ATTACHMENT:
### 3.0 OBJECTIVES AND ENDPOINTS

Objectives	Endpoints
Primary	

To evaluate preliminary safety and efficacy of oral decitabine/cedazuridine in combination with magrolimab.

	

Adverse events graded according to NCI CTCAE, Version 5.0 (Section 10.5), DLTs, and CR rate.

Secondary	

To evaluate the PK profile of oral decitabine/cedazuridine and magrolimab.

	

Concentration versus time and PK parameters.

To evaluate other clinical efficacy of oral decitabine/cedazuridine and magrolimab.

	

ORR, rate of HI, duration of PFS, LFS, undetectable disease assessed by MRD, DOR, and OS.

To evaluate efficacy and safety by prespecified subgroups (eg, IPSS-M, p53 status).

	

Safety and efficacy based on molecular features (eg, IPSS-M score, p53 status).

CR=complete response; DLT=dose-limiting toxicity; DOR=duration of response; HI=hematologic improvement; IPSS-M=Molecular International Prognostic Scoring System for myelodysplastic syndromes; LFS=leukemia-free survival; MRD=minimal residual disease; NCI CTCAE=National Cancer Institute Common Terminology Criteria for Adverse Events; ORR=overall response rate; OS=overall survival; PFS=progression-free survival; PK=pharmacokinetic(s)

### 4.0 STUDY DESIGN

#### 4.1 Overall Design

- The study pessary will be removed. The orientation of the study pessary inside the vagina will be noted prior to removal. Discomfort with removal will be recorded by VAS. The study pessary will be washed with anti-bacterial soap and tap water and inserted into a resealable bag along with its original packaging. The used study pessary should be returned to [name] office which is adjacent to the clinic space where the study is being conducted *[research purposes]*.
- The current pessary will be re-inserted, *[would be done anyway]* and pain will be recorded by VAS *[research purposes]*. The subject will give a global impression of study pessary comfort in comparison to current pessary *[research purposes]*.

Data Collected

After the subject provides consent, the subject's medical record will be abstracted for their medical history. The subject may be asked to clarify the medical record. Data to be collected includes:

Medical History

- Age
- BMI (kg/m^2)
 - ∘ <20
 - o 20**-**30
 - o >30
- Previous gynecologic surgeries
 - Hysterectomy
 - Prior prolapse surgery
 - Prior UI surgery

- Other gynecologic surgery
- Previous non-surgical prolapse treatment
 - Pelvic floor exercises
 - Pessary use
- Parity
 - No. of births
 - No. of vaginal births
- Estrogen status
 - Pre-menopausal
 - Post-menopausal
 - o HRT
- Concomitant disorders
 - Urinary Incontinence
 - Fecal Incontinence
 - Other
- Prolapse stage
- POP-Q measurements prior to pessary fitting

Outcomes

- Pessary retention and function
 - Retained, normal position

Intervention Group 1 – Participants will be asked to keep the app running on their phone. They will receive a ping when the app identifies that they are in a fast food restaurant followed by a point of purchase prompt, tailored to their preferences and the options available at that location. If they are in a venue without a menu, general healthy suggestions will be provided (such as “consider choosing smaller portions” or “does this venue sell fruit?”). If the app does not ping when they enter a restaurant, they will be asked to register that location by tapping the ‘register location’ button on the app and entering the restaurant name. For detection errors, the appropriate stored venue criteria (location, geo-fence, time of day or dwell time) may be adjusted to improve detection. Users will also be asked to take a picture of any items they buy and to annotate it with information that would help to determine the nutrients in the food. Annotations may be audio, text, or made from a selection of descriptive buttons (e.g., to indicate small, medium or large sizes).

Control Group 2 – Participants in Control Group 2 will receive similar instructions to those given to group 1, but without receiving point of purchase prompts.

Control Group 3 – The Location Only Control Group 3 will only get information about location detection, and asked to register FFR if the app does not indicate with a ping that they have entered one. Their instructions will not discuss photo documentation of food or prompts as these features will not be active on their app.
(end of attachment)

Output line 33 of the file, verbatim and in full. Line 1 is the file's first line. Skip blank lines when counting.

 - Pessary use